With the integration of:
The warning coverage of the illumos source base is vastly greater.
If you modify illumos at all, you should read the rest of this email. If you don't, feel free not to.
If you are downstream of illumos, you should certainly read this in its entirety. It is very unlikely your source tree will build without further work after merging these changes
Rather than disabling a fairly large set of GCC warnings implicitly in the compiler wrapper, most warnings are now disabled on a per-component basis. Any component clean of a given warning at the present time thus has that warning enabled, such that it stays clean.
Warnings are disabled via appending to the
CERRWARN variable in your Makefiles, most Makefiles in the system will provide examples.
Because several people mentioned that they were missing bugs that the compiler would have told them about if we were not disabling them over-broadly, because it allows us to keep the code generally cleaner, and it provides somewhat of a step toward a world without the need for lint.
How this affects you
If you are downstream of illumos and have made any source changes there is a really good chance that this will break your build. That can't be helped, really. In the systems I have used as experiments, the breakage has been minor and probably is pointing out actual bugs.
What you should do
When you encounter a compiler warning, you should fix it!
This does not mean that you should take whatever action is the easiest to make the compiler shut up, it means that you look at what the compiler is telling you and determine if an actual bug is present.
If warned that a variable may be used uninitialised, you should not merely add '
= NULL' to the declaration, you should find the potential uninitialised use, and determine what should happen instead. The
= NULL will shut the compiler up, but you'll still crash.
When you're fixing warnings, you should do so within a 'bldenv' environment, rather than with successive nightly builds. Due to the multi-pass nature of things, and the fact warnings may be emitted from several passes, it is quite possible that fixing or disabling one warning will cause others to be reported instead. It's really frustrating to do this under nightly, as you can imagine.
If you end up having to disable a warning, you do so in the manner done in this change, via appending to
CERRWARN += -_gcc=-Wno-uninitialized
for example; you will find the
-W flag that enables the warning mentioned at the end of the warning message itself. You should expect to explain to any code reviewers why you had to disable the warning.
REMEMBER that when disabling a warning in the kernel there are generally both intel and sparc Makefiles that will need changing, gagging it on only one platform would be a really silly way to break the build.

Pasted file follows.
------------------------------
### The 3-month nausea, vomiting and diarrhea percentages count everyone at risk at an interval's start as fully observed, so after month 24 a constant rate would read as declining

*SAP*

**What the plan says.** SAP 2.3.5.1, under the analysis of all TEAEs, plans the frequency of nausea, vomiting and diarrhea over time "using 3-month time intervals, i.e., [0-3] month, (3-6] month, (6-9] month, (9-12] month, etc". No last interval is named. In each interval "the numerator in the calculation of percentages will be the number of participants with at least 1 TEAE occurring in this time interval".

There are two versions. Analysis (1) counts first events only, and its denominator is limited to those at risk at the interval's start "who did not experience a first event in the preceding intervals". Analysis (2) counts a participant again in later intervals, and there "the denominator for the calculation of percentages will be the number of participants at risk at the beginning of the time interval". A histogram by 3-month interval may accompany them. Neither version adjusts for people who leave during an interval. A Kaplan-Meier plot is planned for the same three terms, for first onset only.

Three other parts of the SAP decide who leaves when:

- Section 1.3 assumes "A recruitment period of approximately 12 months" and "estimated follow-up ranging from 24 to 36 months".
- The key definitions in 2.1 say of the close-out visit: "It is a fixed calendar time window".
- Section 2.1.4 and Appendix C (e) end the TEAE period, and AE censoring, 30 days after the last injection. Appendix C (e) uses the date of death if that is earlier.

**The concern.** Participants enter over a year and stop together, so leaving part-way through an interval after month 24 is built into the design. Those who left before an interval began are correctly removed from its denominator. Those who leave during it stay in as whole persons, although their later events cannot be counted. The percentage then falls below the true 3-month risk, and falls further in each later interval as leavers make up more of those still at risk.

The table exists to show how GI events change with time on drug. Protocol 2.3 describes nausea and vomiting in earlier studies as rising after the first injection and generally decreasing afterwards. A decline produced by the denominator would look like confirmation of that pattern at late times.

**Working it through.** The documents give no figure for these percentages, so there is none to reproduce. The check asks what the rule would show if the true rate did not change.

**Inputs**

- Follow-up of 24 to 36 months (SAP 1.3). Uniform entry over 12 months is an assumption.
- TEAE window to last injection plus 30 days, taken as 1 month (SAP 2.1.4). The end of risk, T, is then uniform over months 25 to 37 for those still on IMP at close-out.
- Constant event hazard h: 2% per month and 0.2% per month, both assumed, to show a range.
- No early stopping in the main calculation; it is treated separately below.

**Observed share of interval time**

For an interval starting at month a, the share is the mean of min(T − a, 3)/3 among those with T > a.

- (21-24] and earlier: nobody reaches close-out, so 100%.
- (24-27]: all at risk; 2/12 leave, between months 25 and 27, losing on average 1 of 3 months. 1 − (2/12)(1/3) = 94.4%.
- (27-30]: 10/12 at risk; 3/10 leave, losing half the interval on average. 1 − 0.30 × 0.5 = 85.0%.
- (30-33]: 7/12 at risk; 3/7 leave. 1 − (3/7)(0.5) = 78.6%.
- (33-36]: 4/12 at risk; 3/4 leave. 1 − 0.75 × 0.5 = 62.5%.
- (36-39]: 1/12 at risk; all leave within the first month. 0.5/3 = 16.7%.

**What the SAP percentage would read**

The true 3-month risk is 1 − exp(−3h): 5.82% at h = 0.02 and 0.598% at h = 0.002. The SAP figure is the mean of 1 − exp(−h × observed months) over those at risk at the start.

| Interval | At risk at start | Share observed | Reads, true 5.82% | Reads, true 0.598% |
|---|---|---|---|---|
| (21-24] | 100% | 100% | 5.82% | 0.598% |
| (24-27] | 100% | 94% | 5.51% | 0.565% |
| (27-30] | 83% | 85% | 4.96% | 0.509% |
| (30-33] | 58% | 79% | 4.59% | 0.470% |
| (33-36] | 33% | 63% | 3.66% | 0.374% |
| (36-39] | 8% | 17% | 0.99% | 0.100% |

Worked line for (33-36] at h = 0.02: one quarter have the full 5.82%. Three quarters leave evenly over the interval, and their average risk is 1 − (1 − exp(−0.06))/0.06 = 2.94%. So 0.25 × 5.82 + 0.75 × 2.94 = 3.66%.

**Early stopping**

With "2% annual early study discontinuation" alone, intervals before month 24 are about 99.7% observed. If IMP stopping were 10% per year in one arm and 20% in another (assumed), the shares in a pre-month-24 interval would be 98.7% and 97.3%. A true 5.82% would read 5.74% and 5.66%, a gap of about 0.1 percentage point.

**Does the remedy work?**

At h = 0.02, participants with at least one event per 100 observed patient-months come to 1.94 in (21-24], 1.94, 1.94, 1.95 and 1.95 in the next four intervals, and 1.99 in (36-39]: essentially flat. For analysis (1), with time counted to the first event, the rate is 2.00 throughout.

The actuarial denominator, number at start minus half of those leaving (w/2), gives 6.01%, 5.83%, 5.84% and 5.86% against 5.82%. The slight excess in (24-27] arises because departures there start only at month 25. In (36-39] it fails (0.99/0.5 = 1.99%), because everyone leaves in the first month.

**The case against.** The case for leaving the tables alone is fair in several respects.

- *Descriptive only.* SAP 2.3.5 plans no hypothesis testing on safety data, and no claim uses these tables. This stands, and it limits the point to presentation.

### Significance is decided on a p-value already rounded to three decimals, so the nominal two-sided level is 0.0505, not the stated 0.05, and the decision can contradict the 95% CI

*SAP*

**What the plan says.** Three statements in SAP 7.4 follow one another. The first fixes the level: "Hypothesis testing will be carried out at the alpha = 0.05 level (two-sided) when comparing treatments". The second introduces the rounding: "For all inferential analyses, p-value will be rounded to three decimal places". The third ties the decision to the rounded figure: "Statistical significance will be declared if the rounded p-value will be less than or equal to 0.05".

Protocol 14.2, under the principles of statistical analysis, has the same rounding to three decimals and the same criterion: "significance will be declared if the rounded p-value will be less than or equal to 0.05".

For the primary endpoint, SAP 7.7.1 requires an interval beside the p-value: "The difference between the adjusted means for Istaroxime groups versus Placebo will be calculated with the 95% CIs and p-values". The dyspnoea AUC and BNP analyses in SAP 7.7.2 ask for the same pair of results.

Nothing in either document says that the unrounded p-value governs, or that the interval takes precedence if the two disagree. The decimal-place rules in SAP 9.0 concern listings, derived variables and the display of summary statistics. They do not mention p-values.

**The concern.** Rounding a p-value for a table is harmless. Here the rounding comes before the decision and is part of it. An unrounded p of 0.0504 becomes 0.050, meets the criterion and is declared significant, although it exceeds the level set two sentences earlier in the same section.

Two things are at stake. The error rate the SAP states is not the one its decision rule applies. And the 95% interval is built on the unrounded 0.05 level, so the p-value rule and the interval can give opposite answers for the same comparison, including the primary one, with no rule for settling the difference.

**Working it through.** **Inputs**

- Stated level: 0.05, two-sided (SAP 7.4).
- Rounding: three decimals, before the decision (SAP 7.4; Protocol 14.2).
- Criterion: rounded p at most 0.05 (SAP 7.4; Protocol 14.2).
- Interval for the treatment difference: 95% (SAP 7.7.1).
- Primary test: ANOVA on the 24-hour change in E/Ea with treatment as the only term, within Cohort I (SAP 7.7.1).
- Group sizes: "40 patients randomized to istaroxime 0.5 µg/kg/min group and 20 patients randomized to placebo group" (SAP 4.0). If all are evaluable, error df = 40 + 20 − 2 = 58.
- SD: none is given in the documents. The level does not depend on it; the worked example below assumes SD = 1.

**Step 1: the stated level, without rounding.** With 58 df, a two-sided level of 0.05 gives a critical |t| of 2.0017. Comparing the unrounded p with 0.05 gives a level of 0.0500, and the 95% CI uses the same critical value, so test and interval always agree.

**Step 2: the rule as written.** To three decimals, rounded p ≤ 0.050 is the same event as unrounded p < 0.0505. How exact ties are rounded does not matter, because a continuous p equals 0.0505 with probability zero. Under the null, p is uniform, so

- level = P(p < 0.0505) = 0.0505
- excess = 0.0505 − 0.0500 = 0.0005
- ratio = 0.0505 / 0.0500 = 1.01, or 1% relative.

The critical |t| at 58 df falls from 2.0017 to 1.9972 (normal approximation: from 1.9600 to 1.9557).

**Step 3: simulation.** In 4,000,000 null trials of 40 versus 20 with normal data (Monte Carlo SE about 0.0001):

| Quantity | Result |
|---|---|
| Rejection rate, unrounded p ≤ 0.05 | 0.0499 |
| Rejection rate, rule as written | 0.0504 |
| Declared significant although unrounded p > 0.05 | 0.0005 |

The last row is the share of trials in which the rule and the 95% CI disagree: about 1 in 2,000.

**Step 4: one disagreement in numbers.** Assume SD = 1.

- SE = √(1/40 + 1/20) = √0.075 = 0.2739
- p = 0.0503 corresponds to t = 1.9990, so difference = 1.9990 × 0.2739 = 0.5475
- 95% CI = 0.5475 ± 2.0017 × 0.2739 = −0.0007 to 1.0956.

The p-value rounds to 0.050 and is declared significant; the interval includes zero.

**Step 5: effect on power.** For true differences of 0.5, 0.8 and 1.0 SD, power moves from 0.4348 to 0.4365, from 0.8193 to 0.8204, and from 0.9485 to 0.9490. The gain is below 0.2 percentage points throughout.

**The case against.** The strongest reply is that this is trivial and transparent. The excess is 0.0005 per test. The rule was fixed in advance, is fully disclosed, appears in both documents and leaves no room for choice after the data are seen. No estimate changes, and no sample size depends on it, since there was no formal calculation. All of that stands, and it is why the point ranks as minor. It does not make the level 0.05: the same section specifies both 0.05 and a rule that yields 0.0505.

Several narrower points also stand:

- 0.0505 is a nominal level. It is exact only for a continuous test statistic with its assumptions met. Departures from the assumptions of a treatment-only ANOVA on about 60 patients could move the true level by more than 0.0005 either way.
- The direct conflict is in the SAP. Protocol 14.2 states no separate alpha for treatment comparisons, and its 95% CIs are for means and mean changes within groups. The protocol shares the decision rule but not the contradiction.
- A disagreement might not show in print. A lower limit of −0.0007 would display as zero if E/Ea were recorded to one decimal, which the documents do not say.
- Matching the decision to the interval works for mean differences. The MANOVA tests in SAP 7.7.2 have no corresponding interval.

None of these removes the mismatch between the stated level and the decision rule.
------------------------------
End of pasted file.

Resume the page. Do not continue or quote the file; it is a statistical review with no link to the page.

GCC also provides a mechanism to disable warnings across certain lines of code, though it is not attractive. You will find it in the GCC manual, and should consider wrapping it up in macros (put them in
sys/ccompile.h), if you want to use it extensively.
What might go wrong that isn't your fault
Again, due to the nature of the compiler, and warnings being emitted from several passes it is possible, though fairly unlikely, for your code to produce warning messages on some platforms but not others (SPARC v. x86, for eg.) That will of course be really frustrating, but you should expect people to not mind too much if this happens, though it will still need to be fixed.
There are likely to be false positives, this is sad but hard to avoid. If false positives for a given class of warning are sufficiently prevalent, we can disable that warning globally again. If code exists such that the warning cannot be fixed, the same applies.
-Wclobbered warning calls out "longjmp or vfork". It doesn't mean this, any function which returns in the same manner as
vfork have the same issue. You're just as likely to see this if you use
on_fault, etc, you're just then going to be confused about what the message is saying.
You want to fix some stuff, what seems worth fixing
I'd fix areas of the source you cared about, so that you got more warnings enabled to stop anything being introduced.
If I were just looking for things that seemed worth the effort to pro-actively fix I would look at:
- implicit function declarations
some of these hide real bugs (because we can't type check function calls if we don't have prototypes).
- uninitialized use
We're running into these more and more, might as well nail them all, but note as I said above that you should actually think about what the code is doing.
- variable clobbering by